Cell surface biotinylation protocol was modified from Scotti et al. (Scotti et al., 2011). Cells on 60 mm plates were rinsed twice with ice-cold PBS containing 0.02 mM CaCl2 and 0.15 mM MgCl2 (PBS+). Cell surface proteins were biotinylated for 20 minutes with 0.5 mg/ml biotin (Sulfo-NHS-LC-Biotin; Pierce/Thermo Fisher Scientific, Rockford, Illinois, USA) diluted in PBS+. Unbound biotin was quenched by two incubations (5 minutes at 4°C) with PBS+ containing 0.1 M glycine and 0.3% BSA. The cells were washed with PBS+ and lysed (10 minutes at 4°C) in 300 µl lysis buffer (0.2% SDS, 2% NP-40 in PBS, supplemented with protease inhibitors). Lysates were collected and cleared by centrifugation, and an aliquot (20 µl) was taken for immunoblotting with the LDL receptor antibody (‘total’). Biotinylated proteins from the rest of the lysate (250 µl) were precipitated with 50 µl streptavidin–agarose beads (Sigma-Aldrich) by rotation overnight at 4°C. The beads were washed three times in cold lysis buffer and twice in PBS+. Biotinylated proteins were eluted from the beads by boiling in 2× sample buffer, separated by SDS-PAGE, and transferred to nitrocellulose for western blotting. Blots were quantified by densitometry using ImageJ. To quantify LDLR degradation, the cell surface was biotinylated and quenched as above. The cells were washed in PBS+ and chased for 0, 2, or 5 hours in complete culture medium at 37°C, lysed, and the biotinylated proteins were precipitated and LDLR amounts detected as described above.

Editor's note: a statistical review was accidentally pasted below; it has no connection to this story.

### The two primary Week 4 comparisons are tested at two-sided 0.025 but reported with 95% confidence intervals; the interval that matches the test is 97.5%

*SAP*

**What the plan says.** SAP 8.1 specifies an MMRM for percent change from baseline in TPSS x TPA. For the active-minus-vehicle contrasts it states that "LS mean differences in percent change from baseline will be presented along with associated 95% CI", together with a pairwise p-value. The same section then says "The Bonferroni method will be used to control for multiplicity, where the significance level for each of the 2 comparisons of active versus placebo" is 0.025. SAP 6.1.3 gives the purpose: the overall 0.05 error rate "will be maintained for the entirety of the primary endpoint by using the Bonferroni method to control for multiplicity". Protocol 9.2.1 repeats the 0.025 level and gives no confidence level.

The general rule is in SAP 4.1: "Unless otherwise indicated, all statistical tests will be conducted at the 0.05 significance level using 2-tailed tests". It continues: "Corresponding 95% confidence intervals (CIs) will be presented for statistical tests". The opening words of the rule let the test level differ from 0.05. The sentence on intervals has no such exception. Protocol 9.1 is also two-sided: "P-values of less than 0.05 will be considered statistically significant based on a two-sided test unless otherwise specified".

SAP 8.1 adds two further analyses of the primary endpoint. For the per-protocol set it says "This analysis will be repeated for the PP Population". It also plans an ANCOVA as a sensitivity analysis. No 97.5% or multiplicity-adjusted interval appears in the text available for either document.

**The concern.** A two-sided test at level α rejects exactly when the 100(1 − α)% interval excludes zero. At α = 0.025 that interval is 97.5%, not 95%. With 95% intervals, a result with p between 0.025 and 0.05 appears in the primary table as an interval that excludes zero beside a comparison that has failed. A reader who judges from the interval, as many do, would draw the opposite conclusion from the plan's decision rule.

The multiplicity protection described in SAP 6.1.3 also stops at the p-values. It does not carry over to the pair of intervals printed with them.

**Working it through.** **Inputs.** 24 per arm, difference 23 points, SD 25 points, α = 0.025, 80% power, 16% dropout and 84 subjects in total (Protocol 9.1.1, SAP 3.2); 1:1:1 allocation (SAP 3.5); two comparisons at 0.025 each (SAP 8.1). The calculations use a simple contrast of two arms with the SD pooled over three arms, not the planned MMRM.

Quantification of LDLR accumulation
Cells were transfected with control or NDRG1 siRNAs as described above and with PRA1 or pEGFP cDNA 48 hours later. At day 3, cells were fixed with 4% PFA and stained with anti-PRA1 and anti-LDLR antibodies. The number of intracellular LDLR-positive accumulations was quantified from Leica confocal images in ImageJ by counting the local maxima of the region of interest (ROI), using the ‘Find maxima’ plugin filter of ImageJ (http://rsbweb.nih.gov/ij/docs/menus/process.html). Cells expressing the transfected constructs (PRA1 or GFP) were defined as ROIs, and maxima were scored as ‘LDLR-positive accumulations’.
Cells were cultured on glass coverslips, fixed with 2.5% glutaraldehyde in 0.1 M sodium cacodylate buffer, post-fixed with 1% osmium tetroxide and 1.5% potassium ferrocyanide and dehydrated. A plastic capsule filled with embedding resin was inverted over the coverslip. After polymerization the coverslip was removed and the cells were sectioned horizontally. MVBs were systematically sampled to give a total of 60 MVBs from two individual experiments in each group, and the diameter of MVBs and number of intraluminal vesicles in the plane of sectioning were assessed in prints with a final magnification of 145000×. BSA–16 nm colloidal gold complexes were prepared according to the method of Griffiths (Griffiths, 1993). Cells were incubated with BSA–gold (OD520 = 1) in Hepes-buffered D-MEM for 40 minutes at 37°C, fixed and processed as described above.